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The Imus Ranch, founded in 1998 by Don and Deirdre Imus, is a unique organization that provides kids with cancer, and other serious illnesses, the opportunity to have fun again and regain their perspective.  More than just a respite, it instills pride, restores dignity, a sense of achievement and self-esteem through a real life “cowboy experience.”

Bigelow Tea has been a proud supporter of the Imus Ranch Radiothon, the ranch’s annual fund raiser, for each of the past 15 years.

“It’s always great spending time with Don and Dierdre Imus on the Radiothon,” says Cindi Bigelow. “I love the event because of all the amazing stories about these kids and their experiences on the ranch. They are doing some fine work.  Bigelow Tea is glad to be a part of it!”

To watch today’s segment of the Imus Radiothon which includes Cindi Bigelow pictured above, visit here and click on “Cindi Bigelow on Support for Imus Ranch.”

 

 

 

 

Cindi Bigelow Travels To Sri Lanka Journal: Homeward Bound

This is my last journal entry. We certainly documented a lot of what happened on this trip. But believe me that was not everything. I tried to balance giving the reader a real feeling of going along with us into this special land as well as to catalog the trip for future generations. It was hard to pick and choose what to share, but I did my best to mention as much as possible.

So now we are flying home. As I said before, we left the hotel at midnight and got to the airport a good two hours early. I fell asleep in a chair while John worked. On the plane we went, our first four-hour leg to Dubai. That is when the journal writing began!  The same was true in Dubai airport where we have a 2.5-hour layover and then onto Emirates Air once again to fly back to New York.

Writing, writing and more writing. I had so much to share. John worked tirelessly to review over 2,000 photos and videos that we had taken, to pick out which ones were best to capture our journey. So many memories for such a precious trip. How could we do it justice?

Well we can only hope we did Sri Lanka proud and we were able to share the message of how proud we are to be the number one importer of what we consider to be among the finest teas in the world.

Thank you, “Serendib,” little gem of an island now called Sri Lanka, for welcoming us with open arms. We are honored to share your fine teas with the United States of America.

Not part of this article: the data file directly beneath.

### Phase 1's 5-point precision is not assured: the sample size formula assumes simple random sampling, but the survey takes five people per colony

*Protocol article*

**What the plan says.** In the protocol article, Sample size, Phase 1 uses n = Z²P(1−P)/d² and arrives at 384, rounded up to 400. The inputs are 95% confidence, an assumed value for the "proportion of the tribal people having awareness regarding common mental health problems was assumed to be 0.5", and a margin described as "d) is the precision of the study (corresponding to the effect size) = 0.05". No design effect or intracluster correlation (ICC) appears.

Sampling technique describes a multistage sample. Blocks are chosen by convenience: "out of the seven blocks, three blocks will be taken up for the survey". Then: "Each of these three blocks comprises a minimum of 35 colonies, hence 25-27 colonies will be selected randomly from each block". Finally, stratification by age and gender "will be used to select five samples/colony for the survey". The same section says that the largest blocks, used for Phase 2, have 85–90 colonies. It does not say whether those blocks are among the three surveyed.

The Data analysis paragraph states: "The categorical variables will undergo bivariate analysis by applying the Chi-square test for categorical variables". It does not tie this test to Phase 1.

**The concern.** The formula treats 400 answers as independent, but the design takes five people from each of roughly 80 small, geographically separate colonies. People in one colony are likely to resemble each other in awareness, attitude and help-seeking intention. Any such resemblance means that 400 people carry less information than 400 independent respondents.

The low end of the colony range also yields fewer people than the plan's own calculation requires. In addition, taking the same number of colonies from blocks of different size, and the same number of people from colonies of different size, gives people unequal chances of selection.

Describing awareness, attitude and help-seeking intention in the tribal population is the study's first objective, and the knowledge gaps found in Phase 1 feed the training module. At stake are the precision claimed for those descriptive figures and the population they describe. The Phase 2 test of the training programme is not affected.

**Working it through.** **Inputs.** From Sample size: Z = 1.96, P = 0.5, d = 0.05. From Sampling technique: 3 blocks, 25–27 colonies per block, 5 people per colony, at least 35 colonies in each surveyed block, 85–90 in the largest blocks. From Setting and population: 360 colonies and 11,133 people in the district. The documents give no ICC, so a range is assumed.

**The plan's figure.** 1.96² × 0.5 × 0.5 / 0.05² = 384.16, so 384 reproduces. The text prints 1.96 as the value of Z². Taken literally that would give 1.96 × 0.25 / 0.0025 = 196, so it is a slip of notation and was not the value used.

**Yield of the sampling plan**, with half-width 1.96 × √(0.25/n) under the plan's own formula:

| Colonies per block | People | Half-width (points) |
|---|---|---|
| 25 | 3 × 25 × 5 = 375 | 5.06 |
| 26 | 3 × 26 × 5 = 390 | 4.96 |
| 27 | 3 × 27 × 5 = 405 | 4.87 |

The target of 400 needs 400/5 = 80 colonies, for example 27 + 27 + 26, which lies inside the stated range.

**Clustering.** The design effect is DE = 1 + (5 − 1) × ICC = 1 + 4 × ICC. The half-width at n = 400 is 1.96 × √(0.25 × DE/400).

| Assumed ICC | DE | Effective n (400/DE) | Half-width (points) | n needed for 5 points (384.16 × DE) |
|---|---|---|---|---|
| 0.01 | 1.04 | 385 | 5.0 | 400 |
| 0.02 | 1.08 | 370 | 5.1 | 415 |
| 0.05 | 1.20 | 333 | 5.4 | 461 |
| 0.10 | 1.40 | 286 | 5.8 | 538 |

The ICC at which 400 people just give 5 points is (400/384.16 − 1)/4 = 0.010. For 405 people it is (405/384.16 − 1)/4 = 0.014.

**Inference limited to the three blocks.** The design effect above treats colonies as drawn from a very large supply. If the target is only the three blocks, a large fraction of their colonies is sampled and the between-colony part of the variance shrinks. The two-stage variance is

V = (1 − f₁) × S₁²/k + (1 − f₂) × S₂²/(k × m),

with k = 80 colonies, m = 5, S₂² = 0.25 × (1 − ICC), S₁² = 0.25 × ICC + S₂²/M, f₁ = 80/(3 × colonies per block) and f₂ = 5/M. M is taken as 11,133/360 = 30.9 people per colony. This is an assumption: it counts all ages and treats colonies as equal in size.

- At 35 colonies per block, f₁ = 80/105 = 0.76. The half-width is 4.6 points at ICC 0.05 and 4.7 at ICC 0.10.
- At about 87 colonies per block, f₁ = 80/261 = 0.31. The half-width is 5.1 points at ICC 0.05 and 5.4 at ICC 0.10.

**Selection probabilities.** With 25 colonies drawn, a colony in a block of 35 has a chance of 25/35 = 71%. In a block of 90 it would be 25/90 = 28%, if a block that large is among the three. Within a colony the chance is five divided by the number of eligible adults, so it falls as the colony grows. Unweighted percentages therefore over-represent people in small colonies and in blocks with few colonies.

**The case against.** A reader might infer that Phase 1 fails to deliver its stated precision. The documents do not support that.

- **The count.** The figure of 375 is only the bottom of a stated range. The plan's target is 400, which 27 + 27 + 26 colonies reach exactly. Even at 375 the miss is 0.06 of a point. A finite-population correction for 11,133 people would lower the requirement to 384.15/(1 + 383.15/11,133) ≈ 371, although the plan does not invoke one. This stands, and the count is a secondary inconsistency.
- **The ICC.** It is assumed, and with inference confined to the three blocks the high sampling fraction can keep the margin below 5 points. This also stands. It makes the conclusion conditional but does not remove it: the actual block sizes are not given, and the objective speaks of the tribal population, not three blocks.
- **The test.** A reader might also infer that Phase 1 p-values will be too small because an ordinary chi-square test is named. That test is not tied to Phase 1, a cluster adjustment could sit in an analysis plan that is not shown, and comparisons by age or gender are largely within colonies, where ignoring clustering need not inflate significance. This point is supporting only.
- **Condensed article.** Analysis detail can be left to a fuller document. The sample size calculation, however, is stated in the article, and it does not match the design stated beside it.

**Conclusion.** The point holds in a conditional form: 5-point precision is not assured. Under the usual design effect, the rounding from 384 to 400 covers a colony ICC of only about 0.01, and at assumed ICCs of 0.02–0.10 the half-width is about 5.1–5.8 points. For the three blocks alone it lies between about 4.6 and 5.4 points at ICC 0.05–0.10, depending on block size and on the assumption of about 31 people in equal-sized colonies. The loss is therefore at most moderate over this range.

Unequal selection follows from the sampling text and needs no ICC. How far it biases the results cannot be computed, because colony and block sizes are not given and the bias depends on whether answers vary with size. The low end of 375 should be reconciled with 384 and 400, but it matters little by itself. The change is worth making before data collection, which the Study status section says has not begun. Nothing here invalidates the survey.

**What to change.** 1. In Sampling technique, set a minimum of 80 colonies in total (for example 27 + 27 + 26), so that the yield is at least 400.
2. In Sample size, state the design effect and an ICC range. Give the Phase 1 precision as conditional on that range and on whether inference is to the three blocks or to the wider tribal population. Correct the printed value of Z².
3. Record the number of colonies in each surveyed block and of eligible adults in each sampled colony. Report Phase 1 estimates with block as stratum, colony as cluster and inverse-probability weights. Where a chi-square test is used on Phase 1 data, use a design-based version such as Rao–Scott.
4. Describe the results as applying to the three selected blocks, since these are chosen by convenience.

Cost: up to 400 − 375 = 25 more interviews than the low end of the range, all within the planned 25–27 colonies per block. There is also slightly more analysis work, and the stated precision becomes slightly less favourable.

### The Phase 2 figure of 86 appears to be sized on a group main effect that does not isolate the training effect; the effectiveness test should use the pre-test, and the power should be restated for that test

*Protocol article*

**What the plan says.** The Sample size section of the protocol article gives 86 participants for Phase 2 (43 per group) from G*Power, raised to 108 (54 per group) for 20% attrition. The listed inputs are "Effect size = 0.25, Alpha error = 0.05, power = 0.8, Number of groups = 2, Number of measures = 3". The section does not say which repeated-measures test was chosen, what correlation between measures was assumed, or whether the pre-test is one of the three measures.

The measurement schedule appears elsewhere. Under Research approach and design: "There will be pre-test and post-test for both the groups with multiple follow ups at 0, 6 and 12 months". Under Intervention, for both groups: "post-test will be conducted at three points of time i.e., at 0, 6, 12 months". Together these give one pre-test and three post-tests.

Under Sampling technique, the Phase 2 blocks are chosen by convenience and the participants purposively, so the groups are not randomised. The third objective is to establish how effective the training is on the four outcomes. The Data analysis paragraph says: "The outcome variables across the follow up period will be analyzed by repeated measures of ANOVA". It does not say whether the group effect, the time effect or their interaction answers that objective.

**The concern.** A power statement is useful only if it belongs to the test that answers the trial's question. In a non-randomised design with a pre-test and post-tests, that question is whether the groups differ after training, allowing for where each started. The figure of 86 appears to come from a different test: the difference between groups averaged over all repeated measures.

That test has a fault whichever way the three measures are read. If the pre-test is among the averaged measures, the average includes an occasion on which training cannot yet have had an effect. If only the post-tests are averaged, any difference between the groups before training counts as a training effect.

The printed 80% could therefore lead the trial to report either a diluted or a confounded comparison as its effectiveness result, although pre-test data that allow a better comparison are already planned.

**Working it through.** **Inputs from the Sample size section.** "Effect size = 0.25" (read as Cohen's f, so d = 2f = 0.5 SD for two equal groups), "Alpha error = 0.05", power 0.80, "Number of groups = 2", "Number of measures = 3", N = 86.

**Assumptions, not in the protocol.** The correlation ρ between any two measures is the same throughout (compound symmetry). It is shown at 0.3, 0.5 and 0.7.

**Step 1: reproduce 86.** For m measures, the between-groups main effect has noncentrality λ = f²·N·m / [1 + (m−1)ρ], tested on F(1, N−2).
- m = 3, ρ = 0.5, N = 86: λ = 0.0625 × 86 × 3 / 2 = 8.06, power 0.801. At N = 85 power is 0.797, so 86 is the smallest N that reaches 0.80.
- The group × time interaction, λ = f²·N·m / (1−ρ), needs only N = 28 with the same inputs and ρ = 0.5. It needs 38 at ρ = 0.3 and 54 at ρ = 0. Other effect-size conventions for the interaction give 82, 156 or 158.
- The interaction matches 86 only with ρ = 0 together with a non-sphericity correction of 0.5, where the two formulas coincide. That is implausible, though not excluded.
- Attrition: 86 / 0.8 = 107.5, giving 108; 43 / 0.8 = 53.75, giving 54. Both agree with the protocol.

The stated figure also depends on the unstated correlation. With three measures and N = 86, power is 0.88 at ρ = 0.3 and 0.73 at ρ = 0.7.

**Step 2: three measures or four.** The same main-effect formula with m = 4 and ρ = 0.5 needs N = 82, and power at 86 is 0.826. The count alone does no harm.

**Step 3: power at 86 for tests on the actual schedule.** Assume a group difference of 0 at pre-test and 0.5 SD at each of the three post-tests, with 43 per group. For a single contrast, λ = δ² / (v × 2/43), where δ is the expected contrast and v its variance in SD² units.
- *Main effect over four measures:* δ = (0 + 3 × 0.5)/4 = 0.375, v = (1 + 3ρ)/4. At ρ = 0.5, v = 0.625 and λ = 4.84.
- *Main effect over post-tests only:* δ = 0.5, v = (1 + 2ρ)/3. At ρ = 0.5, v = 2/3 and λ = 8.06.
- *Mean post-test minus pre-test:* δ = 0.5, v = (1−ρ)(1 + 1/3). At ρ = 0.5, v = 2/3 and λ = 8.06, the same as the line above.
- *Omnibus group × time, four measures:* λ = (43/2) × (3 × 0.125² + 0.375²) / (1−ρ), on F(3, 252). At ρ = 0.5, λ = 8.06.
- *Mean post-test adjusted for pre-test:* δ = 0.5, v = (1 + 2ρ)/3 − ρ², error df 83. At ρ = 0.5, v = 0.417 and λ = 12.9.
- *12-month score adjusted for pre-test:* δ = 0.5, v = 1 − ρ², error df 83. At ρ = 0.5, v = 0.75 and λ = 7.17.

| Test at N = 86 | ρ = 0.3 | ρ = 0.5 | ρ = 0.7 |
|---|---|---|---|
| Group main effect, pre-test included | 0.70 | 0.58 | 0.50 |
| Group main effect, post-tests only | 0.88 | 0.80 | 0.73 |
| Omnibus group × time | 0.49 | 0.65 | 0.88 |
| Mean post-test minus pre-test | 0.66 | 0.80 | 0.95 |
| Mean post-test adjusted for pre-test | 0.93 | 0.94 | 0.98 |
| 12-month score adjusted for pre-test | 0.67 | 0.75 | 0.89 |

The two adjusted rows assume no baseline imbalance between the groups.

Forever grateful,
Cindi, John, the entire Bigelow family and all our wonderful employees


Cindi Bigelow Travels To Sri Lanka Journal: Winding Down

Back to the Hilton hotel (where we had stayed when we first arrived in Colombo) for another quick stay. We said our goodbyes to Ishanka. My only regret is that I didn’t know his language so we could have communicated more. I had so many questions I wanted to ask him and really wasn’t able to.  I think he knew how much we appreciated what he had done for us and how we enjoyed our time together. Maybe someone will translate this and read it to him. Thank you Ishanka for taking such good care of us.

At the hotel we were met by our new friend, Anuradha; he was what is called a journey ambassador.  He had greeted us the first night and had taken amazing care of us from that first meeting forward.

We told him we had only 10 minutes to get ready for our next meeting and he quickly shepherded us to our own rooms. It really was like greeting an old friend when we saw him!  ”Hello” I shouted when we saw his face (in my rather loud American voice). He just smiled and let us know he was happy to see us.

Up to the room and down in no time, ready for our second-to-last  meeting of the trip. This was another longtime partner that we had never met face to face. Idris Shabbir of Adam Expo was there in the lobby with a huge warm smile. The only problem was that at this point I was starting to run on empty. It was after 3 and we needed to be back here at 6 p.m. for one last meeting. Idris was bright, eager and well prepared with a comprehensive agenda. In the car we went, heading to his tea blending facility. Unfortunately the Colombo traffic, which was starting to cause me to have a slight version of PTS, was extremely heavy. What should have taken only 15 minutes took over 45. My brain was racing. How could we see two plants, hold a business meeting, drink teas and be back in two hours when drive time was one hour each way?

Needless to say Idris had to substantially shorten his agenda. I knew he was disappointed but there was nothing we could do;  we were flying out that night and I desperately needed a few hours’ sleep.

Bigelow Tea VP John McCraw and I got a lot out of the meeting and a lot of good follow-up points, but I couldn’t help but feel bad that we had so shortchanged Idris. Over time he will see that it was not the case. Our understanding of what we saw would benefit him over the long run, but that wasn’t going to make me feel better at the moment. (Sorry Idris … please forgive me.)

But as tough as it was to accomplish we were back at the Hilton by 6 p.m. There we were once again greeted by our friend, Anuradha. And once again we had to tell him we had another meeting in 10 minutes!  He just laughed. I am sure he thought “those crazy Americans,” and if he did he would have been right.

Up to the room I went to try and freshen up a little when the phone rang. It was our dear partner, Niraj. He was unable to meet us at 6. It was a disappointment that we wouldn’t say goodbye in person. This man had taught me more about tea than I had ever imagined, spending countless hours imparting his knowledge of tea and of this beautiful country. I will cherish my time with him forever, and I pray our paths will cross again so I could let him know what he has done for me, my family and the business.